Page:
Tuesday, May 5, 2020

ABA issues new ethics opinion on the duty not to counsel clients about, or assist in, committing a crime or fraud

At the end of April, the ABA's Standing Committee on Ethics and Professional Responsibility issued a new Formal Opinion (No. 491) titled "Obligations Under Rule 1.2(d) to Avoid Counseling or Assisting in a Crime or Fraud in Non-Litigation Settings." You can read the opinion here.

In my humble opinion, it does not add much that we did not know already but it is always nice to have guidance on important questions.  What it does, perhaps without realizing it, is provide support for an argument with regard to a number of other duties -- more about that below.  Here is the summary of the new opinion:
Model Rule 1.2(d) prohibits a lawyer from advising or assisting a client in conduct the lawyer “knows” is criminal or fraudulent. That knowledge may be inferred from the circumstances, including a lawyer’s willful blindness to or conscious avoidance of facts. Accordingly, where facts known to the lawyer establish a high probability that a client seeks to use the lawyer’s services for criminal or fraudulent activity, the lawyer has a duty to inquire further to avoid advising or assisting such activity. Even if information learned in the course of a preliminary interview or during a representation is insufficient to establish “knowledge” under Rule 1.2(d), other rules may require the lawyer to inquire further in order to help the client avoid crime or fraud, to avoid professional misconduct, and to advance the client’s legitimate interests. These include the duties of competence, diligence, communication, and honesty under Rules 1.1, 1.3, 1.4, 1.13, 1.16, and 8.4. If the client or prospective client refuses to provide information necessary to assess the legality of the proposed transaction, the lawyer must ordinarily decline the representation or withdraw under Rule 1.16. A lawyer’s reasonable evaluation after inquiry and based on information reasonably available at the time does not violate the rules. This opinion does not address the application of these rules in the representation of a client or prospective client who requests legal services in connection with litigation.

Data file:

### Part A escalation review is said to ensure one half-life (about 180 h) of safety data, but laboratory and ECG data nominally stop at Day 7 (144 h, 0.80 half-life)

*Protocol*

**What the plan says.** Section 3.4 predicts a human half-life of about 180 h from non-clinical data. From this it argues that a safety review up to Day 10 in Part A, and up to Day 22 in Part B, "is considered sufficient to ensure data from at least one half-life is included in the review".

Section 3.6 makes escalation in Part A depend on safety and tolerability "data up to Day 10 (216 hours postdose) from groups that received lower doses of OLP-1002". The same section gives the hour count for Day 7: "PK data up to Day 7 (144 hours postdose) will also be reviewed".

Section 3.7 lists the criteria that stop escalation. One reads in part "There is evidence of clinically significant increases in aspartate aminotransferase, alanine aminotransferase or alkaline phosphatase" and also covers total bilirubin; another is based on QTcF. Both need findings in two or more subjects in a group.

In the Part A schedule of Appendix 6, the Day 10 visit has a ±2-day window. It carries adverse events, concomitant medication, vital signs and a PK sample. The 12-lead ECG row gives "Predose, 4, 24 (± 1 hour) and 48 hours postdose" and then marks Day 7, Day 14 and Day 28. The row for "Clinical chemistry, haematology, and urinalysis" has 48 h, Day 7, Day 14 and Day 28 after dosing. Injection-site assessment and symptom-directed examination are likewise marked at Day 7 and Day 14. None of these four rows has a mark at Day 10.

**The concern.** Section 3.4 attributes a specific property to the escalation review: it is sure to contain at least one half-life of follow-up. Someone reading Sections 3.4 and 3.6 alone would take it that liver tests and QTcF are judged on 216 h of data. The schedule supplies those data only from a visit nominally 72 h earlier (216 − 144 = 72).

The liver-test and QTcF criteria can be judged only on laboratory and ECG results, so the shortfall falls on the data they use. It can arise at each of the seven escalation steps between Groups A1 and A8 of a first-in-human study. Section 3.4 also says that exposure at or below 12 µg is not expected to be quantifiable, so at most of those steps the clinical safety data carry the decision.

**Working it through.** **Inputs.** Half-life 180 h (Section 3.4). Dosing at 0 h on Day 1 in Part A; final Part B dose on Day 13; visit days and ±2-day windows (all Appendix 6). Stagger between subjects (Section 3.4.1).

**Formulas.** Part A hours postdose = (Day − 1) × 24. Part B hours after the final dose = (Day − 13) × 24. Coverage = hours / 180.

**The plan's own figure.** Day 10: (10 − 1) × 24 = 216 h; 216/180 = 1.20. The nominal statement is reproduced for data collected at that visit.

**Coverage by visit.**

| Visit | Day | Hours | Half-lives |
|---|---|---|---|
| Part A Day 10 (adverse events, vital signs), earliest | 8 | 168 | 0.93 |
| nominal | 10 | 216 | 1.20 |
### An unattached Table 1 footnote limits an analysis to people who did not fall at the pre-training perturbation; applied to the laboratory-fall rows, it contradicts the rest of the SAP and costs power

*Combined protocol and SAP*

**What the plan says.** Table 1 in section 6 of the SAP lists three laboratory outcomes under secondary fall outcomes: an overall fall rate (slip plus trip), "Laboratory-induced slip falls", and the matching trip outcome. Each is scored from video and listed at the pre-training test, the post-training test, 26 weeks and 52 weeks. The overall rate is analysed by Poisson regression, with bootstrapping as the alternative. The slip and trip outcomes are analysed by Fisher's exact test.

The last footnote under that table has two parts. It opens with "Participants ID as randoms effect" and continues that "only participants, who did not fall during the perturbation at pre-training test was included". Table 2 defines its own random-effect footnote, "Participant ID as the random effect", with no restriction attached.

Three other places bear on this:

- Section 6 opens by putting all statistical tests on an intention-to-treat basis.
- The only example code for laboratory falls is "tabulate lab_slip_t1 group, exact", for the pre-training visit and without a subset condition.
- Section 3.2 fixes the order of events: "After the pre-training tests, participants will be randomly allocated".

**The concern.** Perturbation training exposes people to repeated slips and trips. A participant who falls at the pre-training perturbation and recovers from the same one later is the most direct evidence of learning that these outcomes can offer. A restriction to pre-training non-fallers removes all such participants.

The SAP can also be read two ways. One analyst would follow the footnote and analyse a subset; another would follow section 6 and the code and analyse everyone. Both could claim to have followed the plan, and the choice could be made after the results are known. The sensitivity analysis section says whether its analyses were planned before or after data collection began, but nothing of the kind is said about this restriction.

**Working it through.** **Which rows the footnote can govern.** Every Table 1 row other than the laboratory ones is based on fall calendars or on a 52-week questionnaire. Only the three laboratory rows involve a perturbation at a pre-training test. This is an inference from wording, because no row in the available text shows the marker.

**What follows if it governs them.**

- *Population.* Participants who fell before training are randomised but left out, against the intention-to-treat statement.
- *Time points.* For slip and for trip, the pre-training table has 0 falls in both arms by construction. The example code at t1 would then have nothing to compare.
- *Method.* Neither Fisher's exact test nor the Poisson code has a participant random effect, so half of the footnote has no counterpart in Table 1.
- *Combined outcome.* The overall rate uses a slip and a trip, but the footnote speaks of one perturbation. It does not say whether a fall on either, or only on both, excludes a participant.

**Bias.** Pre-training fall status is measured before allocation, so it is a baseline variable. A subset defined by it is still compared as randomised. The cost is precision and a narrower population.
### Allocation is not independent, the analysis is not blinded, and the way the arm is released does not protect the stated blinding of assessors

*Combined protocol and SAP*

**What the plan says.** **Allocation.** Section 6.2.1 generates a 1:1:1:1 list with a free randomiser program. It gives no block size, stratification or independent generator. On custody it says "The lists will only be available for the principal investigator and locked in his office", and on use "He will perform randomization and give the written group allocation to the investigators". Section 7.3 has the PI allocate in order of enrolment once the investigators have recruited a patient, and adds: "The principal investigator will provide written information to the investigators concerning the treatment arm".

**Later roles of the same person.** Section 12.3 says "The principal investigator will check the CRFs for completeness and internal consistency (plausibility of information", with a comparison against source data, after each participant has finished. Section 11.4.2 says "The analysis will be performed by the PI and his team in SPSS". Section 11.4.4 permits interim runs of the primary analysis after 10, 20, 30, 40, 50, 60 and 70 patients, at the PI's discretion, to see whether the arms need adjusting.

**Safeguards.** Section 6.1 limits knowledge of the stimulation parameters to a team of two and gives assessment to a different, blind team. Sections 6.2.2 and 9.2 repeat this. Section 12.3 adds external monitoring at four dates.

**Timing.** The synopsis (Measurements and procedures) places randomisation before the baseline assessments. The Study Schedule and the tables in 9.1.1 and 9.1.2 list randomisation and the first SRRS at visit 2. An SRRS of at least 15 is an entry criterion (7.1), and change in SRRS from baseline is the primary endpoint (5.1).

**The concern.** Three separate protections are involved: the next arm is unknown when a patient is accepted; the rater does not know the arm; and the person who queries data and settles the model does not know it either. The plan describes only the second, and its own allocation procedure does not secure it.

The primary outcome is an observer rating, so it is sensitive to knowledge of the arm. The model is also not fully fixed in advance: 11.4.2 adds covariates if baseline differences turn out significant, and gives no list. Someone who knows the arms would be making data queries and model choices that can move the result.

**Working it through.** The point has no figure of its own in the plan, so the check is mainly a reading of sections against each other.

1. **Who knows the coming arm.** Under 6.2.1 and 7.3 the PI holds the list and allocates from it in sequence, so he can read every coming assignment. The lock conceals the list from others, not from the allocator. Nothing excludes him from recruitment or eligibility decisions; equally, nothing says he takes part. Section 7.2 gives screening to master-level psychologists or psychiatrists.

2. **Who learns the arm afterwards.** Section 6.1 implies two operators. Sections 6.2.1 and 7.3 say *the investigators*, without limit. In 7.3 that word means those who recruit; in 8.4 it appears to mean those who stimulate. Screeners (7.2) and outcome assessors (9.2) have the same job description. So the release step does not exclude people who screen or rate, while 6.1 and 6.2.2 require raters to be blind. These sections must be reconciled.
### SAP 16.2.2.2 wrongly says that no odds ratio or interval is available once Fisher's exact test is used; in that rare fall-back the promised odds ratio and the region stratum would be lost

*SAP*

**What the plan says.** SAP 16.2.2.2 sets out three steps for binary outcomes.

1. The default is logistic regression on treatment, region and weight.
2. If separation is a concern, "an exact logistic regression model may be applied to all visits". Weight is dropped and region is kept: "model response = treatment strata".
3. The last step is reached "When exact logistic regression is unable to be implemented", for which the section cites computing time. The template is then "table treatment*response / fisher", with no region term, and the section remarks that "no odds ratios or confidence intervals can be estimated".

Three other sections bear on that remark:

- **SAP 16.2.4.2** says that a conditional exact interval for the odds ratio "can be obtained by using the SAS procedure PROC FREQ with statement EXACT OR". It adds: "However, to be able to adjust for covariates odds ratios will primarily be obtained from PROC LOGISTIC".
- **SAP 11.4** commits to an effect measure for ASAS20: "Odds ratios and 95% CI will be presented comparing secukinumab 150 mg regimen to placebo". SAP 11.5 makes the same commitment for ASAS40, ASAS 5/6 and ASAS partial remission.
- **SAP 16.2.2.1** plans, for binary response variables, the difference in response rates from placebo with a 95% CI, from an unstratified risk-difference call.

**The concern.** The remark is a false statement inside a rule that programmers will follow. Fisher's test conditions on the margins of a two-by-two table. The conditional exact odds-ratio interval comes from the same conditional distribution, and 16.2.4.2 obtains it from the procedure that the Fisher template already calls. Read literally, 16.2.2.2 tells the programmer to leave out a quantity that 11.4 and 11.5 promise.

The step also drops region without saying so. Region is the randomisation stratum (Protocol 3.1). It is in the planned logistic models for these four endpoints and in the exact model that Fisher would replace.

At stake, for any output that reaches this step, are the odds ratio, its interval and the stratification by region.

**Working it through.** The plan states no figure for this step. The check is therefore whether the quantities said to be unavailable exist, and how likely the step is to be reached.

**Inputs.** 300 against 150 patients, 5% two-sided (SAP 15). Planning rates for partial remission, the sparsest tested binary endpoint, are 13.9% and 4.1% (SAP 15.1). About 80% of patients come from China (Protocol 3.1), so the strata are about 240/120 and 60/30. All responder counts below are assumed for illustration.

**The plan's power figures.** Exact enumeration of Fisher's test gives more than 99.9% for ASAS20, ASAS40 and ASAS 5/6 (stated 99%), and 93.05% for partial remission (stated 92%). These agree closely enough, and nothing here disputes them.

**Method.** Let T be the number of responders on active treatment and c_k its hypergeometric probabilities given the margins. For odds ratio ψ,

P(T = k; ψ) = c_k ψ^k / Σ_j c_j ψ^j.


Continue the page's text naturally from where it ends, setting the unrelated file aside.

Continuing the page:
Now, why do I think that this opinion is important for rules not mentioned in the opinion?  Because it addresses the duty of the lawyer to act to "find out more" when the duty is expressed in a rule that takes effect if the lawyer has "knowledge."  Model Rules 1.9(b), 1.10(a), 1.13(b), 4.1 and 8.4(f) are all based on knowledge, for example.  

When I teach the duties related to perjury we discuss the notion of selective ignorance and how much investigation a lawyer has a duty to do before being able to claim they did not "know" something, given that knowledge is a subjective state of mind but can be proven with objective evidence of the circumstances.  This opinion provides some guidance on that issue.

[By the way, before anyone writes to me about this, No, Rule 8.4(g) is not based on knowledge.  8.4(g) is based on a negligence standard. Read it carefully.  So is 3.6.]

UPDATE: 1/18/21:  Louisiana Legal Ethics has a comment on the opinion here.

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